Bob Glauber has been Newsday's national football columnist since 1992. He was Newsday's football writer covering the Jets Show More
It takes a lot for Todd Bowles to panic, and nothing to this point in his eventful run as the Jets' coach has prompted that reaction. Not IK Enemkpali's right cross to Geno Smith's jaw, nor Sheldon Richardson's suspension for substance abuse, nor his team's current predicament of a two-game losing streak and injuries to quarterbacks Ryan Fitzpatrick and Geno Smith.
Nope. Bowles was unruffled after a moribund 34-20 loss to the Raiders in detailing Fitzpatrick's thumb injury and Smith's shoulder problem, and he was composed when he offered an update to reporters on Monday about the uncertainty of either quarterback's availability for Sunday's game against the Jaguars.
He doesn't get rattled, a good personality trait in a business in which unforeseen developments occur regularly. But Bowles did say something that should send shivers down the spine of every Jets fan.
He made a passing reference to having been through a somewhat similar situation in Arizona last year, when the Cardinals went through a succession of quarterback injuries that claimed starter Carson Palmer and backup Drew Stanton. What Bowles neglected to mention was that the injuries ruined Arizona's season.
Arizona was 8-1 when Palmer suffered a season-ending knee injury. The Cardinals lost four of their next seven games, never scoring more than 18 points, but made the playoffs. Journeyman Ryan Lindley was the starter against the Panthers in a first-round game, and he threw for 82 yards and one touchdown with two interceptions in a 27-16 loss.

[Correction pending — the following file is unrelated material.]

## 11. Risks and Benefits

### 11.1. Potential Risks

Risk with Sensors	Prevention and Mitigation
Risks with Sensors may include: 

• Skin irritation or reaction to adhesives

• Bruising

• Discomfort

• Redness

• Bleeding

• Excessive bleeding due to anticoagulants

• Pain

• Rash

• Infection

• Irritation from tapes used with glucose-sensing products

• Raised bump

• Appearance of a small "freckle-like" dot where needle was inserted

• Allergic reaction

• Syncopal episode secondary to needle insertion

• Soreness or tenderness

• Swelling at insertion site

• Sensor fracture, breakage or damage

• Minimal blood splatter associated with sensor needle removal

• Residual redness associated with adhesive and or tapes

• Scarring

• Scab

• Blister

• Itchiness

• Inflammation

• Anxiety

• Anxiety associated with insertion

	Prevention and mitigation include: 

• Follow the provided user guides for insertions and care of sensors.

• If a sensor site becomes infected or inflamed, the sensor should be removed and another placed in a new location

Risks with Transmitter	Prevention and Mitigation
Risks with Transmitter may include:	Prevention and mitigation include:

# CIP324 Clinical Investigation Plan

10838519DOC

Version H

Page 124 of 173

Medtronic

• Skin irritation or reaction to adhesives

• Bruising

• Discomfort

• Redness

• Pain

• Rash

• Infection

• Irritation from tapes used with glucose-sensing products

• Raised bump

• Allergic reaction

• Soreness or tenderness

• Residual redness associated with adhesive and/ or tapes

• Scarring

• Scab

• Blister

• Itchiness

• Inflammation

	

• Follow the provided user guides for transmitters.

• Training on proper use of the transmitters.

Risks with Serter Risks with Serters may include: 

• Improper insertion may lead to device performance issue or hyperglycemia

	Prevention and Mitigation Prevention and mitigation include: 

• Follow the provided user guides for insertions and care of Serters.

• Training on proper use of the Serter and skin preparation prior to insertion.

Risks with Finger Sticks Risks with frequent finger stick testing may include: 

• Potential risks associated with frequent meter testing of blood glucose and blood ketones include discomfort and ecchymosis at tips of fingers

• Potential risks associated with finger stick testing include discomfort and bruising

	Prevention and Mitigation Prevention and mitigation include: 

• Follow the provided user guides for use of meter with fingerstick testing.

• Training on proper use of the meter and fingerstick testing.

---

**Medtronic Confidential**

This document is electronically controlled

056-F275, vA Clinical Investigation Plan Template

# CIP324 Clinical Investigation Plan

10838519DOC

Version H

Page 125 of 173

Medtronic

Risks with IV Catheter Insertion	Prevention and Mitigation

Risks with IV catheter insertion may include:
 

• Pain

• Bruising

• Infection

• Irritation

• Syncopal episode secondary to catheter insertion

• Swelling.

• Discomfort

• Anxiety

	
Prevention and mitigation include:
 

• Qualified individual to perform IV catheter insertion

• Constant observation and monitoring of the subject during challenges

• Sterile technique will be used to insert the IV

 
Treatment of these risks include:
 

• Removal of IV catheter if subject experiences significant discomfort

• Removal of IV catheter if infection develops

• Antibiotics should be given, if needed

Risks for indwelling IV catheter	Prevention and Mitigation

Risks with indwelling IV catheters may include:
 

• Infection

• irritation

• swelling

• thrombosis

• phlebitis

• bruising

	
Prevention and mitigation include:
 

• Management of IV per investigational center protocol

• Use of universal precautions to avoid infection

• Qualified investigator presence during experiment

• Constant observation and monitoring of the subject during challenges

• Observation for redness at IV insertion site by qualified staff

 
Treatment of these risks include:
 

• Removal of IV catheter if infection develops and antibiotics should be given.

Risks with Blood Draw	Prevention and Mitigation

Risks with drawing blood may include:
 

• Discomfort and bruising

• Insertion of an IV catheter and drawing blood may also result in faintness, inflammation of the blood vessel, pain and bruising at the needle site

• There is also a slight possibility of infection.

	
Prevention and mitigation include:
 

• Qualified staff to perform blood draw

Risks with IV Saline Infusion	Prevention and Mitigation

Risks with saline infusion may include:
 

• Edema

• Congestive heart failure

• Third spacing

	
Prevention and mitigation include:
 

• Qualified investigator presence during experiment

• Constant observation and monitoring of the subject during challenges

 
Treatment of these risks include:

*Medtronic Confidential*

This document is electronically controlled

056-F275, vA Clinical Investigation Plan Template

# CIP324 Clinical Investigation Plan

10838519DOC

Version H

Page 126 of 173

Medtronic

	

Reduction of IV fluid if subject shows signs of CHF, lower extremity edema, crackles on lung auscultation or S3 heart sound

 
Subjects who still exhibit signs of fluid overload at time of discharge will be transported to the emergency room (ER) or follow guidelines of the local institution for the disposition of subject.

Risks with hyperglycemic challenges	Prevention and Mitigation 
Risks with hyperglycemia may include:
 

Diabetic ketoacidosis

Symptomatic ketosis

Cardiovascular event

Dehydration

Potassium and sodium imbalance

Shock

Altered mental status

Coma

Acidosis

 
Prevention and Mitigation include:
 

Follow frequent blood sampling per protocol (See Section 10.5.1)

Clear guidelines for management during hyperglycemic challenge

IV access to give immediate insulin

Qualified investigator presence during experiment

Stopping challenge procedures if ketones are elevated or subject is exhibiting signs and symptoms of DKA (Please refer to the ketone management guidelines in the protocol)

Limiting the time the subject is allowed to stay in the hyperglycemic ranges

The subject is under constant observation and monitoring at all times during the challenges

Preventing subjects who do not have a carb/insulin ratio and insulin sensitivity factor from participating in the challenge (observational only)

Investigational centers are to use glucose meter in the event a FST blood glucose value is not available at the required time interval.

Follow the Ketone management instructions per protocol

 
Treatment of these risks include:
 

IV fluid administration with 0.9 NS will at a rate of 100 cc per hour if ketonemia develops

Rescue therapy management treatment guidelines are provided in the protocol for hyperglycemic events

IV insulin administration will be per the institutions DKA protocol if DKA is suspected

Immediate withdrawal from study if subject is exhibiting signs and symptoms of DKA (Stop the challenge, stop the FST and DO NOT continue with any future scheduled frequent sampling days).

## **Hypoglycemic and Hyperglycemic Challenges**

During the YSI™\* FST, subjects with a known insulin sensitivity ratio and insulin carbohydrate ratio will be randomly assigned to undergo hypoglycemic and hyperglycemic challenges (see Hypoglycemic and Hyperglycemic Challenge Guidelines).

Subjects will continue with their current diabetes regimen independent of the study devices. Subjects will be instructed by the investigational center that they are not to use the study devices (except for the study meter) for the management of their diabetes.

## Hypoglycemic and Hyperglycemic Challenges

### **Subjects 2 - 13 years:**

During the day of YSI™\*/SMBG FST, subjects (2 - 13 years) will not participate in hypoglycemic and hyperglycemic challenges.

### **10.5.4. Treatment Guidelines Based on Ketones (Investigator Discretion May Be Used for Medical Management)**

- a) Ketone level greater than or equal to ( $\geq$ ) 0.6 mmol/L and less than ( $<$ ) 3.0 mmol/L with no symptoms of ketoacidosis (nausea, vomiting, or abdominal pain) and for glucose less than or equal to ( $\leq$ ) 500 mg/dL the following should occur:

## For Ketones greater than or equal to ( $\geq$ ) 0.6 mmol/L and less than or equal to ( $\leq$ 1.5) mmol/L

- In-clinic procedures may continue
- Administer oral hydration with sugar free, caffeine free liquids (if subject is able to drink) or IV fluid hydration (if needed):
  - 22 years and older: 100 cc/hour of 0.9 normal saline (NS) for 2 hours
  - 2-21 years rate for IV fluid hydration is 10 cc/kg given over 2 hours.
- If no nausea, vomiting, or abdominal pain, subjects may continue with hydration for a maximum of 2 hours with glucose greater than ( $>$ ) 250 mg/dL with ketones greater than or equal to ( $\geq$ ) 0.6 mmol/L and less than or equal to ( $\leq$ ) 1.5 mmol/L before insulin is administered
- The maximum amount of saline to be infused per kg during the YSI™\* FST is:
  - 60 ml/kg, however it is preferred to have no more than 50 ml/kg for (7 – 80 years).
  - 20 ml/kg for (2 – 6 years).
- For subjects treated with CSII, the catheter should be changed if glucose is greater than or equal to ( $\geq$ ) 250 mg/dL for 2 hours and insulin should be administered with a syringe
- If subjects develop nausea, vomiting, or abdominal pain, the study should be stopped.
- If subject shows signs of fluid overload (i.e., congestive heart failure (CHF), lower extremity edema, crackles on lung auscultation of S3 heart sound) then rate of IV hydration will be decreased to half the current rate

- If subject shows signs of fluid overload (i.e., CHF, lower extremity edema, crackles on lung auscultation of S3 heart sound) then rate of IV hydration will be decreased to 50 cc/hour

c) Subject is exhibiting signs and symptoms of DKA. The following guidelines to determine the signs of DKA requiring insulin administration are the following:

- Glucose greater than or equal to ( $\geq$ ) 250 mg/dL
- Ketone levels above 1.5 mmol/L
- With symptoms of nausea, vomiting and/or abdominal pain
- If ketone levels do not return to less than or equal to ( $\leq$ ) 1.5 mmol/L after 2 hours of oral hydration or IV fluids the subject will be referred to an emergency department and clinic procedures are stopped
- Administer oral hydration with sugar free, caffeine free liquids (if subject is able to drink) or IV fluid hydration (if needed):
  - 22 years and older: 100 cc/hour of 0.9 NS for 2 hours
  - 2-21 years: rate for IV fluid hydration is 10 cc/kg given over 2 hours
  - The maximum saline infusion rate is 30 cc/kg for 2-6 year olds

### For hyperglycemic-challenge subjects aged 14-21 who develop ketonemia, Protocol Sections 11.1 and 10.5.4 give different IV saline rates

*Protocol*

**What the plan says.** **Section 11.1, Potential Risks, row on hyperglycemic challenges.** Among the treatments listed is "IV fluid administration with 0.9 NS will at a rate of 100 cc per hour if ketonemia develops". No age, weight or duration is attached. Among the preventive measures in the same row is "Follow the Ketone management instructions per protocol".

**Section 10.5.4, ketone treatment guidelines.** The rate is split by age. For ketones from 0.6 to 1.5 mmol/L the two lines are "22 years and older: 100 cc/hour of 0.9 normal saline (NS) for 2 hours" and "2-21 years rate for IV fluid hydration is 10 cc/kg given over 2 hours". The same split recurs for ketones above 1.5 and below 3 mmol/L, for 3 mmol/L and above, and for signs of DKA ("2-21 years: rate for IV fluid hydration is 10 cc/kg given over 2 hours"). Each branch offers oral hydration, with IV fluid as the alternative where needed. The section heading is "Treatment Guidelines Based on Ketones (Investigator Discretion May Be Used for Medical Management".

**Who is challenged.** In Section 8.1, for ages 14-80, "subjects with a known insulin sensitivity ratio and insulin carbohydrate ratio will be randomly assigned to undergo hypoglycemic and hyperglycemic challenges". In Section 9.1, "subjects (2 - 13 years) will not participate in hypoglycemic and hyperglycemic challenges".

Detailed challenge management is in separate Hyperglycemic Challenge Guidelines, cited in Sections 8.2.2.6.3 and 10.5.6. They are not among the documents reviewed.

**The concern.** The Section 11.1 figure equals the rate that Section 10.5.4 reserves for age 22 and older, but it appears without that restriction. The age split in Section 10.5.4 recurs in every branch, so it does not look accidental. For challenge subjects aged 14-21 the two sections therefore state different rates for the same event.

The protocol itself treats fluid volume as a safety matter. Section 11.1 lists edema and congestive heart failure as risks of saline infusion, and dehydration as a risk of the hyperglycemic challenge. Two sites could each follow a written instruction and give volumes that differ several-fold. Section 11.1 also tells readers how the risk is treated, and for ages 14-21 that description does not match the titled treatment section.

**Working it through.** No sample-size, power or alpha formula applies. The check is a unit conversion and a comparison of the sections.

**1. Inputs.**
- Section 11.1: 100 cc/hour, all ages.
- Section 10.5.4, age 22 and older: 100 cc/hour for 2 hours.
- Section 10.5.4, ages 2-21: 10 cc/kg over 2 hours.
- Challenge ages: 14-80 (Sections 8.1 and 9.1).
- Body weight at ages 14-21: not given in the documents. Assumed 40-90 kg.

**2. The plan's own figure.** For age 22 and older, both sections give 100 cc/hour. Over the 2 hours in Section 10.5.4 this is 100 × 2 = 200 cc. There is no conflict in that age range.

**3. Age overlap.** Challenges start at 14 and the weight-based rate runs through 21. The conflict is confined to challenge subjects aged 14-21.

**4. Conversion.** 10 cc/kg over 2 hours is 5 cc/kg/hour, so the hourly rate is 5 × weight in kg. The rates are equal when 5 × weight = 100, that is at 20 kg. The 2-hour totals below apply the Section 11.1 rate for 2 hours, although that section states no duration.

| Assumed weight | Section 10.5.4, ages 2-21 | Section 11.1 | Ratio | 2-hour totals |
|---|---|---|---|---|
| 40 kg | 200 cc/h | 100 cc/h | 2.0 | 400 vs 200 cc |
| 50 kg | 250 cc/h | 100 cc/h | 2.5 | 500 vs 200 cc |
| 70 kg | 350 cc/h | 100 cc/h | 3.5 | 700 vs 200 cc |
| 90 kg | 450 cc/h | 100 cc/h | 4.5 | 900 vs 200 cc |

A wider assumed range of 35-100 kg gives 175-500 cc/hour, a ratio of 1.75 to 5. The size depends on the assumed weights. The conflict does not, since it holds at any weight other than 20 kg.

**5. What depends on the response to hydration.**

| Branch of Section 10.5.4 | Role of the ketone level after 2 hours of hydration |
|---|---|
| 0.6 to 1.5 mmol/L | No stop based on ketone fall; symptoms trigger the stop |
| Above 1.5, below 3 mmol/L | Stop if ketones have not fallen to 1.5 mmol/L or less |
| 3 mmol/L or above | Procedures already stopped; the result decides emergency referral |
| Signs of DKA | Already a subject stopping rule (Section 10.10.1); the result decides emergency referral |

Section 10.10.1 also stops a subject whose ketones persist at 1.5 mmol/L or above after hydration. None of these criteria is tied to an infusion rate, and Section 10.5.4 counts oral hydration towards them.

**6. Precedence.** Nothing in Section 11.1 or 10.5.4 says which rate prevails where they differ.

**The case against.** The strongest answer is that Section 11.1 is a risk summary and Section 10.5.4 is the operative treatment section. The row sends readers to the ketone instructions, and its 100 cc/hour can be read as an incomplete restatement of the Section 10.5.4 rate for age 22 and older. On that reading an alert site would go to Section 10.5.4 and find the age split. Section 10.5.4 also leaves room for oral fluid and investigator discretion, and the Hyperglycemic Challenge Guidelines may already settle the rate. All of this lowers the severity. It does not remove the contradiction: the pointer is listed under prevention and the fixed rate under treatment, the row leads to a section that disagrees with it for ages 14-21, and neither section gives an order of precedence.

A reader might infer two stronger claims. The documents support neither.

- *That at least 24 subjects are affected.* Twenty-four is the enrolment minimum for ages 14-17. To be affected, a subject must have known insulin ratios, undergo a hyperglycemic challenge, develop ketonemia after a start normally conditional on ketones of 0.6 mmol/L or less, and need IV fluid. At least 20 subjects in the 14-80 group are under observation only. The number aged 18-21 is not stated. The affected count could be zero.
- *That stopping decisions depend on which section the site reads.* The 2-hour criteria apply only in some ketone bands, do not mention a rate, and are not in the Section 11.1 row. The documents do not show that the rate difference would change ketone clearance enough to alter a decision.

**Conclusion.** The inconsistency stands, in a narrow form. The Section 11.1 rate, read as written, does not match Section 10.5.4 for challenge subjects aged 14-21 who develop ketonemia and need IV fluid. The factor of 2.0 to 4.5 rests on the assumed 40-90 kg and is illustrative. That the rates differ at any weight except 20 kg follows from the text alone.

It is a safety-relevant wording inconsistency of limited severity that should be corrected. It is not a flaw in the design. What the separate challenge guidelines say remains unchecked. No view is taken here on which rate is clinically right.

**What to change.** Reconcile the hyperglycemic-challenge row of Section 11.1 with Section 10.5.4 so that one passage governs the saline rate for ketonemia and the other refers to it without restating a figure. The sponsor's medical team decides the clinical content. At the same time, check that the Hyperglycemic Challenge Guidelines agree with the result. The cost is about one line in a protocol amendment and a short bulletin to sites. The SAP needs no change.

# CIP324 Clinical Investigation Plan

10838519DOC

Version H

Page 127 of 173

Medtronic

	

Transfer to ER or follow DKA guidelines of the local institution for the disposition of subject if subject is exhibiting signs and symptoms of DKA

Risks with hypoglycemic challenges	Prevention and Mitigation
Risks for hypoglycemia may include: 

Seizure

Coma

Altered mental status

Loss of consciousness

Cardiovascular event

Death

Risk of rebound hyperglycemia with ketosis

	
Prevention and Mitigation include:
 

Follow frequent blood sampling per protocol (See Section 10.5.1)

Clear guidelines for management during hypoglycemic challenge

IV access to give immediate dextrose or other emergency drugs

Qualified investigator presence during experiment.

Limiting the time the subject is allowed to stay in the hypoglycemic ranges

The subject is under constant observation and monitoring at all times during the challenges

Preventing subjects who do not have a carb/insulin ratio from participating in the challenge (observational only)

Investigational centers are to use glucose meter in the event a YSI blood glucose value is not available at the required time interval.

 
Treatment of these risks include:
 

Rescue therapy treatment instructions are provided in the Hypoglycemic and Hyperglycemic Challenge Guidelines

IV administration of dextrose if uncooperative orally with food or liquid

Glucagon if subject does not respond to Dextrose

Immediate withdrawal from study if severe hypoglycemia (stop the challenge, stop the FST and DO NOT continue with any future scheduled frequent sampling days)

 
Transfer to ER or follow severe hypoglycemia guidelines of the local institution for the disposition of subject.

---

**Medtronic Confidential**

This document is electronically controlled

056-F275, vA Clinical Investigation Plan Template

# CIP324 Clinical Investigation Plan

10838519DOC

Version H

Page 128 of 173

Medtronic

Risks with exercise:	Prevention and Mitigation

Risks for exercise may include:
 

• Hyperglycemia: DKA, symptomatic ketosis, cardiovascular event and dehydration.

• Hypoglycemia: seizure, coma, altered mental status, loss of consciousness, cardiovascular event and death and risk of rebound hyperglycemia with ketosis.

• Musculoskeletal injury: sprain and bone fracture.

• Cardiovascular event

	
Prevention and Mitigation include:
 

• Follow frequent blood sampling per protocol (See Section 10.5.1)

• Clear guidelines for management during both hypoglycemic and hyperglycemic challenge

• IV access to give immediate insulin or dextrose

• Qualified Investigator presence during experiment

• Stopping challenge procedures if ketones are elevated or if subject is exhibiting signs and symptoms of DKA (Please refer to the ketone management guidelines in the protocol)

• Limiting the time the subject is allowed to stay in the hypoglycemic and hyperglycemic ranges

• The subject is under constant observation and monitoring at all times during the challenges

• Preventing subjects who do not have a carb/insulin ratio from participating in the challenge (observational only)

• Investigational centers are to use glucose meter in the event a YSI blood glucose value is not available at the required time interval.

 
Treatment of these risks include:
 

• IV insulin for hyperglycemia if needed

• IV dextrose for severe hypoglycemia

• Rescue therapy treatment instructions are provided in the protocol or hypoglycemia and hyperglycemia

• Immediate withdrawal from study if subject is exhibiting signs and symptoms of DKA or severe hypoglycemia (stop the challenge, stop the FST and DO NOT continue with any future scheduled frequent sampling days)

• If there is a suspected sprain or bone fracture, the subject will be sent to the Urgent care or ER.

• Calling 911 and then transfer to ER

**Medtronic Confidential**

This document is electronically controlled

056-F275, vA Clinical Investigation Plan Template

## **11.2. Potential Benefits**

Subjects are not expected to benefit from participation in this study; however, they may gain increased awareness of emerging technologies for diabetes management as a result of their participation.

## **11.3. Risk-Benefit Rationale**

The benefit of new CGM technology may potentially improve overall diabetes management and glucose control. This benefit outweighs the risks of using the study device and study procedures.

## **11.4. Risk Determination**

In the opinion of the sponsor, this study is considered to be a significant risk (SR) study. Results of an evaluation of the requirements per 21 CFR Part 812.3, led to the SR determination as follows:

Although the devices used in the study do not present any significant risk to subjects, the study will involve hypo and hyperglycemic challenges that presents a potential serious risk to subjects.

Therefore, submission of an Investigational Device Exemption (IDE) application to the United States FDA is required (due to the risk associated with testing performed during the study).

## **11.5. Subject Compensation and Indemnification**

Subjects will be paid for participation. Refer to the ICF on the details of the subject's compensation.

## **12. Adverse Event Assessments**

Although Bowles, who was the Cardinals' defensive coordinator at the time, learned a valuable lesson about perseverance, he also saw firsthand how quarterback injuries can destroy a season.
At least Bowles isn't faced with any season-ending injury scenarios with the Jets. Not yet, anyway. Fitzpatrick has a torn ligament in his left (non-throwing) thumb that eventually will require surgery, but Bowles left open the possibility that Fitzpatrick can play if he can tolerate the pain. Smith suffered a shoulder bruise that did not involve structural damage.
Bowles said his confidence level isn't very high that either quarterback will be able to play this week. That leaves open the possibility that rookie Bryce Petty will start, but Bowles also said the Jets will investigate free-agent and trade possibilities to shore up the position.
Either way, the Jets are in a very dangerous spot as they approach the midway point of the season. Two straight losses put them at 4-3 and in the jumbled mix of wild-card contenders.
The best guess is that Smith, who finished the game after hurting his shoulder when he foolishly didn't go out of bounds after a 29-yard run around right end, will be well enough to play.
He's a more gifted athlete than Fitzpatrick, but the Jets seem to prefer the veteran's leadership over Smith's boom-or-bust style.
Then again, leadership gets you only so far when you're worried about gripping the ball on the snap, so it's wise to at least be prepared for some extended work from Smith.
If that's the case, it will be interesting to see how he responds. The schedule is favorable, as the Jets face four straight opponents with losing records. But if Smith is to make good on his second chance, he'll have to lose the attitude of entitlement he showed his first two seasons, when he was coddled by general manager John Idzik and coach Rex Ryan, neither of whom was willing to bench him for poor play.
Smith had veterans behind him both years -- David Garrard and Mark Sanchez in 2013 and Michael Vick last season. But I didn't sense that Smith was willing to heed the advice the more experienced quarterbacks had to offer. This time it feels different. This time it feels as if there's a connection between Smith and Fitzpatrick.
If Smith takes over for a while, he'd do himself plenty of good by emulating the respect factor Fitzpatrick offers. Smith still is young, with plenty of room to grow, and he has a solid mentor in his older teammate. Now that he might get another chance to be the guy, Smith ought to apply the lessons he's learned from Fitzpatrick.